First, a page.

“The sound of the fire is addictive — it’s a rush.”
Abby Albaum spins a flaming hula hoop around her waist, then her knees. She shimmies it up to her shoulders and, in a flash, it’s spinning in her hand.
It’s captivating: the fire’s rhythm, crackle and heat.
But perhaps not as much as Albaum herself. She’s a natural performer, an effortless mover.
Her hair is a rushing torrent of blonde underneath her velvet hood, chasing the flames as she whips around, and around, and around…
For a crowd that hopes she never stops.
* * *
A 37-year-old native Floridian, Albaum used to work in marketing and public relations — and, although she played Division III tennis in college, she didn’t grow up dancing.
“It’s just one of those things that sort of found me later in life,” she says.
One of the reasons it did? A friend named Kacey Douglas.
“I was getting dressed in my business suit every day, and she was a total hippie free spirit,” Albaum explains. “When I saw her hoop dancing for the first time, I was totally mesmerized.”
So Douglas made her a hula hoop. For months, it stood in a corner, gathering dust.
“I didn’t know what to do with it,” Albaum says.
Finally, after seeing friends hoop dance at a concert, she decided it was time to pick it up.
When she did, it took more than two hours to even get the hoop to spin around her waist — a move as basic and essential as dribbling in basketball.
“I was not a natural,” she admits with a laugh. But after the first day, those arduous first hours, Albaum was hooked.
“It became my form of stress relief, my movement meditation,” she explains.
She practiced every day. She scoured YouTube for tutorials. It was 2009, and there were few. Instead, she examined videos of hoop dancers and deconstructed their moves herself.
As her addiction swelled, she gathered friends to practice every Tuesday night. That group would later become her performance troupe, Hoola Monsters.
Eight months later, she added fire.
* * *
Since Albaum was handcrafting her own hoops, her dad suggested she get a booth at the St. Petersburg Saturday Market, which draws about 10,000 visitors each week.
“It all started to snowball from there,” she says. People inquired about lessons, about performances.
She got her hula hoop teaching certification for around $400 and started giving two classes a week.
For the first year and a half, she juggled her growing business with a full-time job in restaurant marketing, where she made $70,000 a year plus benefits.
Eventually she realized she couldn’t do both anymore and was faced with a difficult decision: Stick with a secure career she enjoyed — or risk it all to become a full-time hula hooper?
“I just did a lot of soul searching,” she says. “Ultimately, I came to the conclusion I had this newfound passion that I believed could evolve into a great career — with the autonomy to be my own boss.”
She still had a degree, and figured she could return to marketing if she failed.
“There were some eyebrows raised,” she admits. “But when you put the time and energy in, it’s eventually going to pay off.”
So she forged ahead.
* * *
Those first few years weren’t easy.
Without savings from her previous job, she wouldn’t have survived.
She babysat for friends. She bartered with other businesses. She did whatever it took to make ends meet.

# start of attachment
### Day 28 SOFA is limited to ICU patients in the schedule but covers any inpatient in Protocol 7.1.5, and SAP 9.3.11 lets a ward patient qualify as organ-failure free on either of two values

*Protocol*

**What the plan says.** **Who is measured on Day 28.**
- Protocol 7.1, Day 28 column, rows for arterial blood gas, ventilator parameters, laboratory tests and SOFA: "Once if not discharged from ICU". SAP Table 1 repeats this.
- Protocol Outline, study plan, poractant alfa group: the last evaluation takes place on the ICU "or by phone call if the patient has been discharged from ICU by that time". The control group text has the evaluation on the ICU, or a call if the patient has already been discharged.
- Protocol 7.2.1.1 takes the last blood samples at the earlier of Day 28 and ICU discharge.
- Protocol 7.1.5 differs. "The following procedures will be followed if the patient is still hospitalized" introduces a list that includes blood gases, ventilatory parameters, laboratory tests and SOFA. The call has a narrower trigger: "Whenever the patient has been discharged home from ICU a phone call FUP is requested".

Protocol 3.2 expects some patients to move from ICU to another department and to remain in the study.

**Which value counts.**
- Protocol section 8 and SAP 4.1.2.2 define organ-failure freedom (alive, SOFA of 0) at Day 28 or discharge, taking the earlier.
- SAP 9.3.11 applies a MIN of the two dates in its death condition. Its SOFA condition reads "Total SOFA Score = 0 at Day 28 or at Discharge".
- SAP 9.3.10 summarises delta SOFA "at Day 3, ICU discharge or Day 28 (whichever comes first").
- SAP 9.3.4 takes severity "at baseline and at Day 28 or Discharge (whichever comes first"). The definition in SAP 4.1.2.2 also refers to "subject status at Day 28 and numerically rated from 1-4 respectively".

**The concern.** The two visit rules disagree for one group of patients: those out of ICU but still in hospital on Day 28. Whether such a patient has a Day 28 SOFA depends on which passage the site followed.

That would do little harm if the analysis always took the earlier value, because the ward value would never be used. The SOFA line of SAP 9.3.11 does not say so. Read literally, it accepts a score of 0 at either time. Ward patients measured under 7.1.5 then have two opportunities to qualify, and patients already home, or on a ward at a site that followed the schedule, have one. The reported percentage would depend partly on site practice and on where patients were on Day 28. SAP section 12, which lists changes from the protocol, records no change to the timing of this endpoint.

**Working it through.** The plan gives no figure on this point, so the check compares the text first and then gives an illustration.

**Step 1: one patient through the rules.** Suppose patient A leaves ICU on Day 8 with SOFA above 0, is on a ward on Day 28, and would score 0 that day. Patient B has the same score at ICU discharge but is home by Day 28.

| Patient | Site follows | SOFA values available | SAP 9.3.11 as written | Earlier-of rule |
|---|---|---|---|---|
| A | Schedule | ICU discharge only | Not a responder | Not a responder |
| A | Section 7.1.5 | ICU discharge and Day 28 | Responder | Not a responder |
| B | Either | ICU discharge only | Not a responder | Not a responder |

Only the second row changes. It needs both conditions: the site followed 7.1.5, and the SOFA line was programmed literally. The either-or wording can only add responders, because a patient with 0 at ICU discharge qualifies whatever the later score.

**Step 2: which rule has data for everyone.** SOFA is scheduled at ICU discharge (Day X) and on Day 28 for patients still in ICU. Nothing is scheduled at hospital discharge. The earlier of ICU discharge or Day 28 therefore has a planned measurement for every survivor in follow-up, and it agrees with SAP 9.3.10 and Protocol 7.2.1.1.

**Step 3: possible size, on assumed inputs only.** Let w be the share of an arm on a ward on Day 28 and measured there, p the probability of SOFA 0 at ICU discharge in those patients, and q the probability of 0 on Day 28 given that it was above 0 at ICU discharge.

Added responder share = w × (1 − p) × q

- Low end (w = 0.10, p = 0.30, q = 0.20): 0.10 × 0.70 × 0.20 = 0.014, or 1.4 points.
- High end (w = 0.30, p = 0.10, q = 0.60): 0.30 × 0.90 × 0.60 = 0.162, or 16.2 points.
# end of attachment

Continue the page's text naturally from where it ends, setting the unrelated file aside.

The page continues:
She even sold her house.
“There are always ups and downs when you’re on that entrepreneurial roller coaster, especially in the beginning,” she explains.
Nothing illustrates that better than the moment she almost gave up.
A week after opening up for The Beach Boys and receiving a standing ovation, Hoola Monsters performed on the reality show “America’s Got Talent” — and was booed off stage.
They’d never received a negative response before, and in the three months between the show’s taping and airing, she again reached a crossroads.
“I could throw in the towel, or I could go bigger, better and harder,” she told me.
You can guess which path she chose.
“I’m a strong believer that when you do what you love in life and follow your soul’s purpose, things always find a way to work themselves out — and that was true for me, too.”
* * *
Today, Hoola Monsters has seven active members and performs six times a month.
Albaum charges $100-$300 per performer, depending on experience and type of show. Fire, for example, costs more. They’re typically hired for two hours, during which they might perform two or three 10-minute sets.
If clients balk at the cost (“You’re only performing for 15 minutes!”), she reminds them of the preparation involved beforehand: booking events, negotiating contracts, practicing, costuming and other logistics.
Although she pays her “girls” as independent contractors, they’re not in it for the money.
Take marketing and claims analyst Ashley Swanson, who started hooping four years ago to lose weight. By practicing an hour a day, she lost 70 pounds. (Hooping burns 420 calories per hour, Albaum says.)
“It literally changed my life — or saved it, if you will,” says Swanson, now a member of Hoola Monsters — and a huge fan of Albaum.
“Abby’s the goddess of the hoop community,” Swanson says. “She is like ‘goals.’”
Another troupe member, Salenna Nguyen, is an elementary school art teacher — which means, at many performances, she’s already been awake for 18 hours. But because of her dedication to Albaum, the long days don’t seem to bother her.
“She’s my hoop mama — not just my teacher,” she explains. “She never quits on you.”
* * *
Albaum reaches even more people through the six classes she teaches each week.